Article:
Oct 20, 2020 Last Updated 12:24 AM, Oct 16, 2020

Vision and Mission

Our Vision

IRIP understands that:

  1. All human beings have the right to live free from poverty, violence and political oppression, gender, racial and other forms of discrimination, and in conditions of environmental sustainability;
  2. Many citizens of Indonesia have long struggled to achieve peace, economic justice, human rights, equality, democracy and environmental sustainability, often in the face of great domestic obstacles and international isolation;
  3. Citizens of wealthy countries like Australia have global social responsibilities to understand and assist the struggles of those in poorer countries;
  4. Due to our geographic proximity, citizens of Australia have a particular responsibility to understand and assist our Indonesian neighbours in their struggles;
  5. That a primary obstacle to mutual understanding and support between the peoples of Australia and Indonesia is lack of information and mutual understanding;
  6. That better understanding between the two peoples is possible, and that such understanding can assist communities and citizens to act together to transform and improve their societies.

Our Mission

IRIP’s primary mission is to encourage greater international understanding of Indonesia and Indonesians, in particular amongst Australians. We aim to raise awareness about the diversity of Indonesian society, and about the struggles of those Indonesians who aim to achieve greater democracy, human rights, gender and racial equality, tolerance and environmental sustainability.

A primary means by which we pursue the aim education and awareness-raising is by publication of the magazine Inside Indonesia. We do not view education and awareness-raising as ends in themselves. IRIP’s greater aim is to encourage Australians, Indonesians and others to reflect on the issues confronting Indonesia, and on the Australian-Indonesian relationship, and take action to:

  • promote mutual cooperation and understanding between the peoples of Indonesia and Australia.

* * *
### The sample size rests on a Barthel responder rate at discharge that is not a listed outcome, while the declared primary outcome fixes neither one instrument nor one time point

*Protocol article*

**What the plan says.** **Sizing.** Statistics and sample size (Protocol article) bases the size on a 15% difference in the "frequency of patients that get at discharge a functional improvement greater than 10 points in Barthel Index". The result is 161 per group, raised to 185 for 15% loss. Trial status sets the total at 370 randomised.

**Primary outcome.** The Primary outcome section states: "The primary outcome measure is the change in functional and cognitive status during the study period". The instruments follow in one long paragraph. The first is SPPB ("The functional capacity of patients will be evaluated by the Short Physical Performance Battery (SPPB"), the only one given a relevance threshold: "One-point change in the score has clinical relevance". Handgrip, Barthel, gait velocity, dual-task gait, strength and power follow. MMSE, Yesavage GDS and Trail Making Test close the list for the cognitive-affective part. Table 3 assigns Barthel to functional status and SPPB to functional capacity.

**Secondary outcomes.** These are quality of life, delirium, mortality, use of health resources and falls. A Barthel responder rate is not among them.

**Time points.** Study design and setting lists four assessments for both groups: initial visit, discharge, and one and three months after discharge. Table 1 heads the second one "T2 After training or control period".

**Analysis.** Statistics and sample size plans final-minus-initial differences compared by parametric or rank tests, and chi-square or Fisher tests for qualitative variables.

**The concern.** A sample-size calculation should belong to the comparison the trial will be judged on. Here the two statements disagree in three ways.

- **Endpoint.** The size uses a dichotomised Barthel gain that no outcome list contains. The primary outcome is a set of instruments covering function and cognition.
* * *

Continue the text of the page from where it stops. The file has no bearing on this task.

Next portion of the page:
• support the struggles of those Indonesians who are aiming to improve their society.
  • promote international awareness of the issues facing the Indonesian people today

Latest Articles

Why so serious?

Oct 15, 2020 - PRATIWI UTAMI

Twitter/mumaxxmuma

Netizens’ responses to the banning of a popular slang word raise questions about the moral character of public communication

Review Essay: Banishment and belonging

Oct 02, 2020 - RON WITTON

Japanese and Malay Pearl Divers / State Library of Western Australia

Essay: Seeking solace in the midst of COVID-19

Sep 25, 2020 - SEBASTIAN PARTOGI

Since the beginning of the coronavirus outbreak the book club has hosted weekly virtual meetings/ Baca Rasa Dengar

Book clubs and creative communities have headed online where they provide Jakartans with vital connections and solace during the pandemic

A 150-year old obstacle to land rights 

Sep 18, 2020 - AHMAD DHIAULHAQ & WARD BERENSCHOT

Protestors calling for land reform, Jakarta, September 2019 / Dhemas Reviyanto / ANTARA FOTO

The Dutch colonialists adopted the concept of domein verklaring (domain declaration) to claim control over a large part of Indonesia’s land. This act lives on in modern-day Indonesia, causing conflict...

Thoughts for Lance Castles

Sep 14, 2020 - ANTHONY REID

Lance Castles, painted by Yasin Tiar in 1999

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A selection of stories from the Indonesian classics and modern writers, periodically published free for Inside Indonesia readers, courtesy of Lontar